Passing Time & Our Lady

Thoughts on this Assumption Day

The Church celebrates the Solemnity of the Assumption, when the Blessed Virgin Mary, “at the end of her earthly life,” was taken body and soul into heaven.

The feast is a logical extension of the Resurrection: the latter’s transfiguring power is intended to reach every one of Christ’s followers, of whom none was more excellent than His Mother. Therefore, it is also appropriate that the feast falls about halfway between Easter and the Church’s final focus on the Last Judgment in the last weeks of Ordinary Time, sometime in November.

In Polish tradition, the feast is also called Matka Boska Zielna (Our Lady of the Herbs or Greens) because it remains the practice to bring flowers and herbs to Church for blessing on August 15. In Poland, most herbs are now ready to be gathered and the harvest is already begun. Also, in the ancient Church there was the tradition that the Apostles, when they returned to visit the place they laid Mary’s body, found it filled with roses instead. So, this day, take a bouquet to Church and, while there, also add a spiritual bouquet in the form of Our Lady’s Roses, the Rosary.

August 15 also marks an historic day in Polish history: on August 15, 1920, against all odds, forces of the not yet two-year old revived Polish nation beat back Russian communists on the outskirts of Warsaw. The Battle of Warsaw almost certainly saved the rest of Europe from experiencing an Iron Curtain 25 years earlier than when it actually fell. Catholic Poles do not assign that victory solely to political or military causes; that Bolshevik Russian forces were stopped at the capital on August 15 was no coincidence.

Two future Popes — Pius XI and Pius XII — drew first-hand experience of communism back then: Ratti (Pius XI) as papal nuncio in Poland, the only diplomat who remained in the besieged capital while the rest fled, and Pacelli (Pius XII) whose life was threatened at the hands of a short-lived communist coup in Bavaria. For the 36 years of their pontificates, the Church nursed no illusions about communism nor the possibilities of “dialogue” with it.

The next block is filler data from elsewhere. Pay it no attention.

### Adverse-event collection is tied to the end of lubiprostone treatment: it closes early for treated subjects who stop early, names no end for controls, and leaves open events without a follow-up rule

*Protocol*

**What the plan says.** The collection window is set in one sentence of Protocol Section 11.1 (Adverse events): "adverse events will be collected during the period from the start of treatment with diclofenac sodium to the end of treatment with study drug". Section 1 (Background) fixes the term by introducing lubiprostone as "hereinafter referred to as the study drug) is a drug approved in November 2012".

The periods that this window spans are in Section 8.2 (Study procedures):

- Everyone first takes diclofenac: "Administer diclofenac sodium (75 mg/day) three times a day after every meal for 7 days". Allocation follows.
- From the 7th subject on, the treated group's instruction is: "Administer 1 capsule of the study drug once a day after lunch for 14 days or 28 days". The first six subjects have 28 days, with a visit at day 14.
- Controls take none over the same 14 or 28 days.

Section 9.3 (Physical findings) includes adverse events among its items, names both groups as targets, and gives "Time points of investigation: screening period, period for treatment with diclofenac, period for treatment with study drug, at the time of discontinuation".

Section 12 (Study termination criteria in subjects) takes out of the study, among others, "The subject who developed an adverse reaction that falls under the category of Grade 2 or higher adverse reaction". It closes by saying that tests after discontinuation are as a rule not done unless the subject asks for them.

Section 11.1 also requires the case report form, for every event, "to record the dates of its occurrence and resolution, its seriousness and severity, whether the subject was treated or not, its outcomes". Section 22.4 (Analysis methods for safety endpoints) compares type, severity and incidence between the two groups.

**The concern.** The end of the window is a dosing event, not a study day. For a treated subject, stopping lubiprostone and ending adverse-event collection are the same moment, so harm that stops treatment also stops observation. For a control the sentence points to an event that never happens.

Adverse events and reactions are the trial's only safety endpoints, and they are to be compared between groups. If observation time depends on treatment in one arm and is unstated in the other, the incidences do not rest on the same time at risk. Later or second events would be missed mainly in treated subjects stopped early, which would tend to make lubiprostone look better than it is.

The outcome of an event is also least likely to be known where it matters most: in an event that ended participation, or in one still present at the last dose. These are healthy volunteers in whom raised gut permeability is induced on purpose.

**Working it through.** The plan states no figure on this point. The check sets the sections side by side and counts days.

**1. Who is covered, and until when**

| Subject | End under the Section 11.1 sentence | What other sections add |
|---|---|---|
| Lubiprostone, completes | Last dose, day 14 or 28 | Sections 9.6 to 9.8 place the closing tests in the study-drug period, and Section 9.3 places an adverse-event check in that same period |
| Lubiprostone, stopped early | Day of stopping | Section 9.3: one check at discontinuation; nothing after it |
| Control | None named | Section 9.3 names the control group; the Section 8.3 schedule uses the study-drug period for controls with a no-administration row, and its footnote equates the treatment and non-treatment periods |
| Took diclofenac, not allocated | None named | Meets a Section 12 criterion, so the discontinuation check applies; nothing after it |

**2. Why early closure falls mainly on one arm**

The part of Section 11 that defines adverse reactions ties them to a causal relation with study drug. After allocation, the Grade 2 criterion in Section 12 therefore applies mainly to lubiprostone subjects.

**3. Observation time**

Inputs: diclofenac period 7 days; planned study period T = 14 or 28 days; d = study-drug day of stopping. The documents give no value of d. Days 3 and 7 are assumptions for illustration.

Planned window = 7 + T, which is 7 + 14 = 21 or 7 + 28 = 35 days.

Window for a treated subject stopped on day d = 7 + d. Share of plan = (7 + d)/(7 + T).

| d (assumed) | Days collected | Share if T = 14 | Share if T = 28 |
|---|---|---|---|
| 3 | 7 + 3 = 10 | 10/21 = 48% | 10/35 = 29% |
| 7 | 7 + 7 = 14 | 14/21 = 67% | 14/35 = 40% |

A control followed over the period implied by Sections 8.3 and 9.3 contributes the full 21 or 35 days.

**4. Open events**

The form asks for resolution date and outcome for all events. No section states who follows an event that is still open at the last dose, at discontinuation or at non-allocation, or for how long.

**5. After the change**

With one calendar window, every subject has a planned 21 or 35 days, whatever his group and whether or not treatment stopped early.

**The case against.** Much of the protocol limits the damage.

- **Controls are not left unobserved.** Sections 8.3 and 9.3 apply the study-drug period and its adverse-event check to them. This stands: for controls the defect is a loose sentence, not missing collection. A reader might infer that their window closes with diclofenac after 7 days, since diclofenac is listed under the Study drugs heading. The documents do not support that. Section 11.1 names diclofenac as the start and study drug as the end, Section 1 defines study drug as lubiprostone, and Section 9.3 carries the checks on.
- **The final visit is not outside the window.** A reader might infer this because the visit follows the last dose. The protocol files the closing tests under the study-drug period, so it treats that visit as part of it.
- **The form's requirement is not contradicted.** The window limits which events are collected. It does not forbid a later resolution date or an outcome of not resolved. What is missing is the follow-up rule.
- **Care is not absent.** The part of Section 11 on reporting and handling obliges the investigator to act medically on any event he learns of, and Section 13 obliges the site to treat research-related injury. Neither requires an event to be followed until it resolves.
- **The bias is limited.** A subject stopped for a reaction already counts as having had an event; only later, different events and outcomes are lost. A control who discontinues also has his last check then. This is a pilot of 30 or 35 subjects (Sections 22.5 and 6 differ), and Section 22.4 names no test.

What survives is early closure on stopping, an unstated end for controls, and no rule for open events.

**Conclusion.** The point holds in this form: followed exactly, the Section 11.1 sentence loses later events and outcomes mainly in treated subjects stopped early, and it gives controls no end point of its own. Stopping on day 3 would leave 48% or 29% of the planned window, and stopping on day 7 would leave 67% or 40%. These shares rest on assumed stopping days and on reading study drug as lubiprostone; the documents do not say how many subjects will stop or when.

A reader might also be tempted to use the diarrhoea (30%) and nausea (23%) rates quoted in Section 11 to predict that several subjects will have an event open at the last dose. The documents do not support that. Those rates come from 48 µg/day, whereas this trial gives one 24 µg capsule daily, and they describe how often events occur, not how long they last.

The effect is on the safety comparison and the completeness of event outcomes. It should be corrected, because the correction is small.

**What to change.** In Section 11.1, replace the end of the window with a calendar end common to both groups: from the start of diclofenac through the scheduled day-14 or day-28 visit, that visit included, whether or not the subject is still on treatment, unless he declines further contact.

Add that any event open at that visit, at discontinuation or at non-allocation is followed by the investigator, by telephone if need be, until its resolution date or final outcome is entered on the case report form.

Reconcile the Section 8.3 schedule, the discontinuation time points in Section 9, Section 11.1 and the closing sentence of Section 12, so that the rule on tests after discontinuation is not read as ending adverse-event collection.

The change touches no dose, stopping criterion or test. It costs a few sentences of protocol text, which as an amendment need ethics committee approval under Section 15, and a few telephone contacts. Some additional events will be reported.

As a Polish-American child in New Jersey, I may not have understood the theology, but I remember bringing flowers from the garden to church. It was also a kind of time marker: half of August was gone and, in a state not obsessed with herding kids back to school to be indoctrinated — er, I mean, to “learn” — we kids knew summer was on its last legs, days were getting shorter and, by the Nativity of Our Lady (Sept. 8), we’d be behind our desks.

Different experiences at different times in life makes one aware that time is passing. Maybe it’s in your 40s, when you discover your arms are too short to read without glasses! Or when, as parents, you begin to hear your own parents out of your mouths when speaking to your kids. Maybe it’s when retirement looms. But, I think for Catholic kids — at least the ones I knew — that first awareness of the flight of time came now, in these days of August. It’s the bittersweet awareness, right after Assumption, that another summer is gone and another school year is looming, that you’re older and moving forward, and there’s maybe even a twitch of nostalgia for what’s passed. Perhaps, in that way, Our Lady helps us understand this is not our ultimate home but part of the trip there. For adults, that consciousness of the passage of time may often bear the feel of thorns but, at least for the little ones as they first realize its going by, our Lady leaves the last flowers of summer. Perhaps she does it so that, in the future, we can each remember that passage of our youth with the nostalgia, où sont les roses d’antan?

A Blessed feast to all!

 

John M. Grondelski (Ph.D., Fordham) was former associate dean of the School of Theology, Seton Hall University, South Orange, New Jersey. All views expressed herein are exclusively his.

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